Boasting a whole litany of reasons for its R rating, Layer Cake delivers a hard-nosed, well-paced, intricate plot revolving around drugs, murder, and the games hoods of the three-piece-suit variety like to play. I must emphasize the word intricate - not being a natural devotee of gangster films, I had a little trouble keeping up with some of the twists - there's a pretty large number of heavies involved here, and some of the guys' thick accents didn't make things any easier for me. Basically, I just sat back and took everything as it came - even if it meant running into D just when I had figured out the connections between A, B, and C. I'm not saying the movie doesn't make sense, though, because it does - it's just more complicated than your typical mindless thriller. It is a nice change, however, to watch a movie that actually encourages the act of thinking on the part of the viewer.
I'll get in trouble if I try to describe too much of the plot. You've got this nameless dude (Daniel Craig), who's sort of upper middle class in the whole fancy gangster regime, who has no choice but to finally get his hands dirty on what he intends to be his last job. First, he's got to find the girl of one of his boss's associates, and second, he's got to arrange for the sale of a cool million pops of Ecstasy. Unfortunately, those drugs are in the hands of a big-mouthed flunkie calling himself the Duke, and he stole them from some tough Serbian joes who just aren't going to take that kind of thing lying down. Things just don't go according to plan from the start, especially when our unnamed protagonist's own associates are liable to go off half-cocked at any given moment, but the whole mess is made even more complicated when another slimy fatcat joins the fun. All of these people are connected, some going way back, but I would need several diagrams and about a half hour to explain all that. All you need to know is that our anti-hero finds himself in a real bind, stuck between the drugs he can't get his hands on and one of Europe's most dangerous hitmen - and with friends like this fellow has, he really doesn't need any enemies.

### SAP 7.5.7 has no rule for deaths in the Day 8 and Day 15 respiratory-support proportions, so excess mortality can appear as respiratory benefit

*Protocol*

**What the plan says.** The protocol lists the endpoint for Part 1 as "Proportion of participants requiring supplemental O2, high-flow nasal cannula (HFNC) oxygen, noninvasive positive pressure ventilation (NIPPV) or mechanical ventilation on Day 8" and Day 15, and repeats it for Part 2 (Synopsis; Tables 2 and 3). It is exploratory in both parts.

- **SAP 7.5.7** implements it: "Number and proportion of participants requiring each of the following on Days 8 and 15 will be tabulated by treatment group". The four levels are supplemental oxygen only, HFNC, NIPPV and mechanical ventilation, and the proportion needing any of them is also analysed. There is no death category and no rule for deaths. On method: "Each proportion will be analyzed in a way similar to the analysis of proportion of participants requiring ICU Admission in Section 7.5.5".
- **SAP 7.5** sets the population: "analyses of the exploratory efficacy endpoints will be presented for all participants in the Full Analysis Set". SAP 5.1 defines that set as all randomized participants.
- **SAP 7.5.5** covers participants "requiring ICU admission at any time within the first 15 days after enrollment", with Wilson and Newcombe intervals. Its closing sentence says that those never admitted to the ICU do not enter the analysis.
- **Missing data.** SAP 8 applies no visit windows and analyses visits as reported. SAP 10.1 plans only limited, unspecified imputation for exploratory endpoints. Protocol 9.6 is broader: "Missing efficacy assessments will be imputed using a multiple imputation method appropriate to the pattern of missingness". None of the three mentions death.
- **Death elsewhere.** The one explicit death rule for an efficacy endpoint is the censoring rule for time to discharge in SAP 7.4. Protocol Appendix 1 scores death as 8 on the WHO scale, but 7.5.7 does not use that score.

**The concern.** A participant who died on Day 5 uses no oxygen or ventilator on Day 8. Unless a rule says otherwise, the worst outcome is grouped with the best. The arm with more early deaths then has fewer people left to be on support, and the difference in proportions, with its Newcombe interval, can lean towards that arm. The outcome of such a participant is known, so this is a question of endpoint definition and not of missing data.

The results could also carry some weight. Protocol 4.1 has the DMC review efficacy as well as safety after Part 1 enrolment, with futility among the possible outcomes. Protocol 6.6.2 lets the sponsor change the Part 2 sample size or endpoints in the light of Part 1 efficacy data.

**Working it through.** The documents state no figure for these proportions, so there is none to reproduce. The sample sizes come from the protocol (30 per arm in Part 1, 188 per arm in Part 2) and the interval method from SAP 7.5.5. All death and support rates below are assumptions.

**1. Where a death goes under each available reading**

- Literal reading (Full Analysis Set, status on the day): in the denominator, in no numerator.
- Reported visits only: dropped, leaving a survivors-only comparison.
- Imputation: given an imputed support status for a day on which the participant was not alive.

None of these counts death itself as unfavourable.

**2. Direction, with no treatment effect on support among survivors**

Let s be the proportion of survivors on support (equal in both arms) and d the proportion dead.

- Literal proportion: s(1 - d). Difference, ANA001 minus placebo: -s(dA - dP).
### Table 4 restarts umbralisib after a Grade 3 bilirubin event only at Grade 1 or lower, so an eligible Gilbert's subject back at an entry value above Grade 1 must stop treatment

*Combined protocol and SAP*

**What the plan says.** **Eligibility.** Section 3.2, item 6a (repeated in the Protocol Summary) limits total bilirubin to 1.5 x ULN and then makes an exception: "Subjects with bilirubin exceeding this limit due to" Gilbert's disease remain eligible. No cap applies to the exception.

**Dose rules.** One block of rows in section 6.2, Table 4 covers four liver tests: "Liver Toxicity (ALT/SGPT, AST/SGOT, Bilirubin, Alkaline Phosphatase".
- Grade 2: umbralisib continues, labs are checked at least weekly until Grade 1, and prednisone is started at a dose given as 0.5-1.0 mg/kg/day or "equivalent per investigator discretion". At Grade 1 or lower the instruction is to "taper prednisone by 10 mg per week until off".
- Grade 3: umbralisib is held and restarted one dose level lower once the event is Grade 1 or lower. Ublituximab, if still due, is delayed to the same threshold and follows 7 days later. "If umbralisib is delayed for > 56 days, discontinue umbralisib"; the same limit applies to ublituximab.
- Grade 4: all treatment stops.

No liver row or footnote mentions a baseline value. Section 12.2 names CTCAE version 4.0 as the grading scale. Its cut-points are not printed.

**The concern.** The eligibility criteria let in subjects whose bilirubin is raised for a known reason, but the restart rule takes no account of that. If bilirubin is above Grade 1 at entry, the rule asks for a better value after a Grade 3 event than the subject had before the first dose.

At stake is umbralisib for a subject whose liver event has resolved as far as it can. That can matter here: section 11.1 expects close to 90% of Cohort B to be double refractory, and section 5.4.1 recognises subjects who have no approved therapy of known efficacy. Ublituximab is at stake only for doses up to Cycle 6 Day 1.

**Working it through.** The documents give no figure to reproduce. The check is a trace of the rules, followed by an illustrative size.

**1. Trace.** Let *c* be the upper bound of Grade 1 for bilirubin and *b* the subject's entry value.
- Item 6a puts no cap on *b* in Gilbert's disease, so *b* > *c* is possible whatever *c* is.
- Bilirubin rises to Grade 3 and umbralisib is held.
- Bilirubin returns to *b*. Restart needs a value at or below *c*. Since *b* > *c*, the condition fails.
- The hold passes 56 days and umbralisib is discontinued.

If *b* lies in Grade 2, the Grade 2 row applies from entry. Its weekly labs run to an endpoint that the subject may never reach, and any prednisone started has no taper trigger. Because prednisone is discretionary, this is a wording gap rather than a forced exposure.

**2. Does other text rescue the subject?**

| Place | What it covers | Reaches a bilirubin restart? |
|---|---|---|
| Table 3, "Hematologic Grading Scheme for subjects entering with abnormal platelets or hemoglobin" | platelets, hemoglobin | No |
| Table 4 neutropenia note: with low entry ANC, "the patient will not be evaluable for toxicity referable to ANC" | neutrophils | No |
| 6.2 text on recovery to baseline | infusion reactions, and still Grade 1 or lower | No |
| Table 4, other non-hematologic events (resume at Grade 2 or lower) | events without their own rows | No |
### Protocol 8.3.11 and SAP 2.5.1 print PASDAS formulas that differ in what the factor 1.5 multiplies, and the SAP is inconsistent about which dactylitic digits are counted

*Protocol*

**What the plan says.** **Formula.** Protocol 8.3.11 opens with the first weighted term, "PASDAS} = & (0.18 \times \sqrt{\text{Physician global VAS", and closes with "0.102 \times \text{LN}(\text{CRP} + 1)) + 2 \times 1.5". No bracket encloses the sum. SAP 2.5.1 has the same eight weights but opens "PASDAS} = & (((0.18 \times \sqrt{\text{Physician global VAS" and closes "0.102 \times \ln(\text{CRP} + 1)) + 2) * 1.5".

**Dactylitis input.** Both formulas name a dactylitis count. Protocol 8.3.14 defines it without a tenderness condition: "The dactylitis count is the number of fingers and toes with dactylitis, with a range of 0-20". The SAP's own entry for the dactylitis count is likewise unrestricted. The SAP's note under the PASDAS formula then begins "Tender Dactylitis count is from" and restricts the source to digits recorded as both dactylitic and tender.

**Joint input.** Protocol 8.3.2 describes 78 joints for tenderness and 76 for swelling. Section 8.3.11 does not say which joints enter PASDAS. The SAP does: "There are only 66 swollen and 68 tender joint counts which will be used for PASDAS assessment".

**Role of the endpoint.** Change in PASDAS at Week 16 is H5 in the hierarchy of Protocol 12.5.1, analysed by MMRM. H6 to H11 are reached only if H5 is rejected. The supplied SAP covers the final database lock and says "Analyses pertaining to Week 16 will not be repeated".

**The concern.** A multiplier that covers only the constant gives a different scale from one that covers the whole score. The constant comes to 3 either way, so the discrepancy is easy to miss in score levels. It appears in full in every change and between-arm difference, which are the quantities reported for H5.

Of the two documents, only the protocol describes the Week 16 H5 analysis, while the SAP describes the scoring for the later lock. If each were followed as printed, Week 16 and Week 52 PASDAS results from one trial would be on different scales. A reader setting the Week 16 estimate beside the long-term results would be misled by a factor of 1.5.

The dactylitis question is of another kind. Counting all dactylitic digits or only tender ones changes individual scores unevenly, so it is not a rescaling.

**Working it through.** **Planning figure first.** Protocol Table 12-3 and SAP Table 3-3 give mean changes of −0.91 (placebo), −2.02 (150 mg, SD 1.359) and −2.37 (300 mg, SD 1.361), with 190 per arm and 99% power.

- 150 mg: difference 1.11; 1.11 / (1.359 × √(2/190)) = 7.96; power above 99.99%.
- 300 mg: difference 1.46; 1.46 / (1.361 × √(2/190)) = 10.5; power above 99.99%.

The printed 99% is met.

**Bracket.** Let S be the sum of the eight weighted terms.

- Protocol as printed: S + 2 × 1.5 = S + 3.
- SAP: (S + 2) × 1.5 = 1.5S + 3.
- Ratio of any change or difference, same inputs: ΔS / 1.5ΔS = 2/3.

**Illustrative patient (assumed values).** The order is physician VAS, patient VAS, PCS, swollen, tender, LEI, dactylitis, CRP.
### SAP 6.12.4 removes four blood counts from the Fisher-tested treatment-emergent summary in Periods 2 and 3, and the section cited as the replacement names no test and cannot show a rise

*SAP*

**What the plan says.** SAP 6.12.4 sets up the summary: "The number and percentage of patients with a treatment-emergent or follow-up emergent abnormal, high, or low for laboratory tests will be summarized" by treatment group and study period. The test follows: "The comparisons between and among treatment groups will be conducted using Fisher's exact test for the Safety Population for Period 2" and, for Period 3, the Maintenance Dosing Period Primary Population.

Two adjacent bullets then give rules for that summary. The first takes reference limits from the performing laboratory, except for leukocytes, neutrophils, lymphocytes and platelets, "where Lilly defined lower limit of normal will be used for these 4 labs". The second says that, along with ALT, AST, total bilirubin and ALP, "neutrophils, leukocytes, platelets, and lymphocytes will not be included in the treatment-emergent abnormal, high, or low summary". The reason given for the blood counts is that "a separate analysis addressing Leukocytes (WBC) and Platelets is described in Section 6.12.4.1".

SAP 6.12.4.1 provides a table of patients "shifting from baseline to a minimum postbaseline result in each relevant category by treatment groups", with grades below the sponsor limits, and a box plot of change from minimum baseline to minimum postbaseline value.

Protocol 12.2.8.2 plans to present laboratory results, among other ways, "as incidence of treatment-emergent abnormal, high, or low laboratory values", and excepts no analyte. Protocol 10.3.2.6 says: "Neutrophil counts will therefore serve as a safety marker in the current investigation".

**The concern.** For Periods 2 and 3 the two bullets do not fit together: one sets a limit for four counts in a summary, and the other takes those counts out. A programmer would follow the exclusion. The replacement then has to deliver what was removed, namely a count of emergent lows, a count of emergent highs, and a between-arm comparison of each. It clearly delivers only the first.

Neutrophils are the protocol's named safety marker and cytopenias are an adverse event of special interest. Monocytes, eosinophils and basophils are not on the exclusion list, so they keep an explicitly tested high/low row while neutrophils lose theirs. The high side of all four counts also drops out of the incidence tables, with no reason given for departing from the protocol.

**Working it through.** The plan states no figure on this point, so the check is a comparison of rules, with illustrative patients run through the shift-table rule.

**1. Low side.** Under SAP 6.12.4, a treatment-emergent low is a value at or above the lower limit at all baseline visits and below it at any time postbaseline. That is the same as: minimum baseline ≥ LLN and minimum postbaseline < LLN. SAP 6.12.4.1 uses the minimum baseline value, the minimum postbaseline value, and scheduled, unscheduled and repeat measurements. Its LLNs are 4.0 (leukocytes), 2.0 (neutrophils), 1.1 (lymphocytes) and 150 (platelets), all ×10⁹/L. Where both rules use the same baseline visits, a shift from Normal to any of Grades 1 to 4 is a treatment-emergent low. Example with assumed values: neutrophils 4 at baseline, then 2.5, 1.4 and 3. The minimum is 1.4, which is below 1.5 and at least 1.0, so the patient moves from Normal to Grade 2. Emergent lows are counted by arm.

It's the ultimate game of survival for our protagonist, as he'll have to outwit, outplay, and outlast all of the other players in the game. You have to sort of like the guy, just because everyone else is slimier than he is. There's a girl in the mix, too, of course, but it's violence rather than nudity that wins this film its R rating. All of these guys play for keeps, and it's inevitable that the weak and stupid get offed. I would have liked to have seen more blood (as head shots really should be messier than they are here), but I certainly can't complain about the level of violence on display in Layer Cake. The whole thing is a cool, sleek production with a darn good soundtrack (including the obligatory Gimme Shelter), a challenging storyline, and impressive performances by all concerned (with Michael Gambon, as you might expect, standing head and shoulders above the rest). There's even a surprise or two thrown in just for kicks.